Day 6: Sderot, Kiryat Gat and Jerusalem
Day 7: Haifa and The Shomron

Diary of Rabbi Avi Weiss' Return Trip To Israel--Following the Ceasefire

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Day 2: Shabbat in Tsfat

Shabbat in Tsfat

Shabbat: July 22, 2006

Shabbat in Tsfat filled me with mixed emotions. On one hand, the people who are still here are resilient. On the other, the vast majority of the citizens have left town. The main street, normally bustling after Shabbat, is deserted tonight.

We davened kabbalat Shabbat in the open, under the skies on the roof of the Livnot U’Lehibanot building. From there we went to the central square to join others who had come outside for Maariv. The Sephardic chief Rabbi Shmuel Mizrachi stopped by and there we were, on this difficult Shabbat, dancing in hope and prayer and belief that all would be well.

During the Friday night seuda, I met Devorah, an older woman who had miraculously escaped a katyusha hit on her home. She said that while she is a savta, she is still looking for the love of her mother & father and found it in Aharon and Miriam Botzer, Livnot founders and veteran Tsfat residents, who have taken her in.

As she served the many people at the Shabbat table, Devorah remarked that she feels like a child in her parent’s home, helping to serve the Shabbat meal.

After dinner we visited Mayor Yishai Mamon who was firmly ensconced in the Moked, the city’s central command post. Yishai survived the Maalot massacre of 1974 as a 17 year-old. He resolved to do all he can to keep Israel strong. He spoke to us in redemptive terms, convinced that we will soon be victorious. He pointed out that we are fortunate that Israel stepped into the battle now; had we waited any longer, the rockets may well have contained biological and chemical warheads.

After Shabbat morning tefillah, we sat with Cantor Uri Marton, a chazan in the IDF. He shared with us how he has learned different nusachot-- Ashkenazi, Sephardi and Persian so that he can officiate at all IDF funerals. He raised a cup of wine and using the Sephardi tune, recited a beracha. As he drank, we heard someone a few streets down echoing the blessing using the same Sephardic nusach and text. As if to emphasize our togetherness.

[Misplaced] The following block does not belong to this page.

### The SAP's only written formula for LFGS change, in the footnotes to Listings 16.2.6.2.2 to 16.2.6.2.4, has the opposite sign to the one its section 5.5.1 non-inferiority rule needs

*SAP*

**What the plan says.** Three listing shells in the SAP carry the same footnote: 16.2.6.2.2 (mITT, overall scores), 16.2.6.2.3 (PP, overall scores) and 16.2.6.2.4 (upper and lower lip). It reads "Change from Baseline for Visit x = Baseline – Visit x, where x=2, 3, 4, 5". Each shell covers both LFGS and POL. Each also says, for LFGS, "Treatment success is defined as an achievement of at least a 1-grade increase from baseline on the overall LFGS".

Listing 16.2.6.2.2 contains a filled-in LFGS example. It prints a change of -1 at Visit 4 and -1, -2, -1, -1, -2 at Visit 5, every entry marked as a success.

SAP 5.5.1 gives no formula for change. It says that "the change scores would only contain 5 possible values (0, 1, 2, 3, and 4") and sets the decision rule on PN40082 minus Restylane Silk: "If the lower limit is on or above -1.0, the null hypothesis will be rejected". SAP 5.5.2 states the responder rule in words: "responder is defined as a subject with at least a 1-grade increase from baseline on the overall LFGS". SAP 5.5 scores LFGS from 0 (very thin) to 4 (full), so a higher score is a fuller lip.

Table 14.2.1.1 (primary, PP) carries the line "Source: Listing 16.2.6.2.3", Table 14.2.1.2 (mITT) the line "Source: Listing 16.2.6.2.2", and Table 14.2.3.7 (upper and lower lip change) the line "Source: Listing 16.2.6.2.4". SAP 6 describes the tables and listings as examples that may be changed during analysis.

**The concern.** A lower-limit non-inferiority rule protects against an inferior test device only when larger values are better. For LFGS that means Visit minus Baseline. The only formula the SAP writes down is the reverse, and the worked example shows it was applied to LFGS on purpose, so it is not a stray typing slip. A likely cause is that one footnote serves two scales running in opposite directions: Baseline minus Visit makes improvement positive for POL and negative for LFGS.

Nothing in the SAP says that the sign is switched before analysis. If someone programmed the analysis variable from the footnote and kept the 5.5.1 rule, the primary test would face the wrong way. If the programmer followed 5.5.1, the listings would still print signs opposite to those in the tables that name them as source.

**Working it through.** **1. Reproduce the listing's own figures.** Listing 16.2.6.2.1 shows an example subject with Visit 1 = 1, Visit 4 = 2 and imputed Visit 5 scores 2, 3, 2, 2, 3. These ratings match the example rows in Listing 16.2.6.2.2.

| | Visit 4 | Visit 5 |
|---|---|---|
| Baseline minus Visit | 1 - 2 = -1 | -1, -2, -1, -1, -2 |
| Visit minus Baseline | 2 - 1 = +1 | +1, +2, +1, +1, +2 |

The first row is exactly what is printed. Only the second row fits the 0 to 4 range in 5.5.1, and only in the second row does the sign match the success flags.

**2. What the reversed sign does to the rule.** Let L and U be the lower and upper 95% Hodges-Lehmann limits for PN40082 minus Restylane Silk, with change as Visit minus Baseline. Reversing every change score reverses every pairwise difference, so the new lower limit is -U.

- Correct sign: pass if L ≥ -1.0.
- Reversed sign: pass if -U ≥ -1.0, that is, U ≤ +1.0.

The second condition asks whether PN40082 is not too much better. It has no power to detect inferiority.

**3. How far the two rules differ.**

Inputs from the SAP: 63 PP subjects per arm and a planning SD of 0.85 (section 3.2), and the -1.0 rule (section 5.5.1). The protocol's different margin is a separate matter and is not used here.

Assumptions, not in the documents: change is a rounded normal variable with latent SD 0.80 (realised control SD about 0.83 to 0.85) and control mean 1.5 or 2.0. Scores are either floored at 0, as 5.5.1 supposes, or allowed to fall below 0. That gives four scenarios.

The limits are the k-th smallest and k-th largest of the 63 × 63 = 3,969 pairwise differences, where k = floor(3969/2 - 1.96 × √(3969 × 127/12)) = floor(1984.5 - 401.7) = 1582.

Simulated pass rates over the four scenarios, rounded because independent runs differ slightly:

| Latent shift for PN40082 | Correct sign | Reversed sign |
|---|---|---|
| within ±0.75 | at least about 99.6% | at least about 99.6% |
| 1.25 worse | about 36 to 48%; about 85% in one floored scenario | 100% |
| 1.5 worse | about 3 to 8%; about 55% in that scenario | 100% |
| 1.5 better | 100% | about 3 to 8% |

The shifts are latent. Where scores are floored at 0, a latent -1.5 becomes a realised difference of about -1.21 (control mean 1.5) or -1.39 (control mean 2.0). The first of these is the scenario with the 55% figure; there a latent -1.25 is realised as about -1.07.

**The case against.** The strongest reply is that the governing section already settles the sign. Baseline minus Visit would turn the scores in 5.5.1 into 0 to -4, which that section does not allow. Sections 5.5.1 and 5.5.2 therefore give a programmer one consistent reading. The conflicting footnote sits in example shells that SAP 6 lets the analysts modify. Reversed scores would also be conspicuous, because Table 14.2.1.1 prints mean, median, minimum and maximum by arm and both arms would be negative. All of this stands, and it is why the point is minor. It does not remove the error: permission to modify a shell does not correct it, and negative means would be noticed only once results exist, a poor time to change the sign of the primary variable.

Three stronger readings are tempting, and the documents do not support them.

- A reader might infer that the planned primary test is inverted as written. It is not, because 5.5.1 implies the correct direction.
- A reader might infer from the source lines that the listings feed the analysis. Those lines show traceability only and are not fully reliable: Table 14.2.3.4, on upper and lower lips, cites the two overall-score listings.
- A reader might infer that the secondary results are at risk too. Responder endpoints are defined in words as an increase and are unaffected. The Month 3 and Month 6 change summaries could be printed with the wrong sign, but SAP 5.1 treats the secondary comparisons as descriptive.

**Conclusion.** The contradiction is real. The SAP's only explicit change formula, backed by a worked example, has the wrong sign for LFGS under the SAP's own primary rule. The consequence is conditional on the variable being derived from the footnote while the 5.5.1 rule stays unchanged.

In the afternoon, we saw the site of the broken walls of the residence of the Mor family. In front of the house a small bicycle, a child’s coat and even a table with some unfinished food were all visible. One member of the Mor family was severely injured in the attack. As we walked through Tsfat, we stopped in at several bomb shelters. In one gloomy shelter, we were able to convince little Nechama and Eliezer to go outside for the first time in 9 days.

We walked on to one of the newer parts of the city. In front of one apartment building we saw a microcosm of Israeli society. We met Natan, a veteran of three wars, and standing near him was Sofia, who came from Russia 8 years ago and wants to return. Senedad, an 18 year-old Ethiopian who is soon going into the IDF, joined the conversation. Right there on the spot we gave her a new name--Tova, in the prayer all would be well. And we sang Am Yisrael Chai.

But the most difficult moments were those we spent visiting the Rebecca Sieff Hospital. Over the past few days, the hospital has sustained a few direct hits. In one section, shattered glass still lay around. What possesses a human being to lob rockets with the intent to hit hospitals?

As we moved through the hospital wards we met Nadav, an IDF tank driver, who was hit last Thursday and pulled from his tank into an empty house in Southern Lebanon. It took his IDF buddies almost 48 hours to extricate him as they came under Hizbollah fire.

After Shabbat we visited Nachshon, who was “lightly wounded,” but clearly despondent as he shared with me that he had lost two of his friends with whom he had served for the past three years.

In yet another room was Alex, a chayal from Kiryat Shmona wounded by fragments of a katyusha that entered his body close to his spine. Looking into his eyes, I could see his obvious concern over his future. His friend Gal, less severely injured, sat nearby, helping Alex drink water.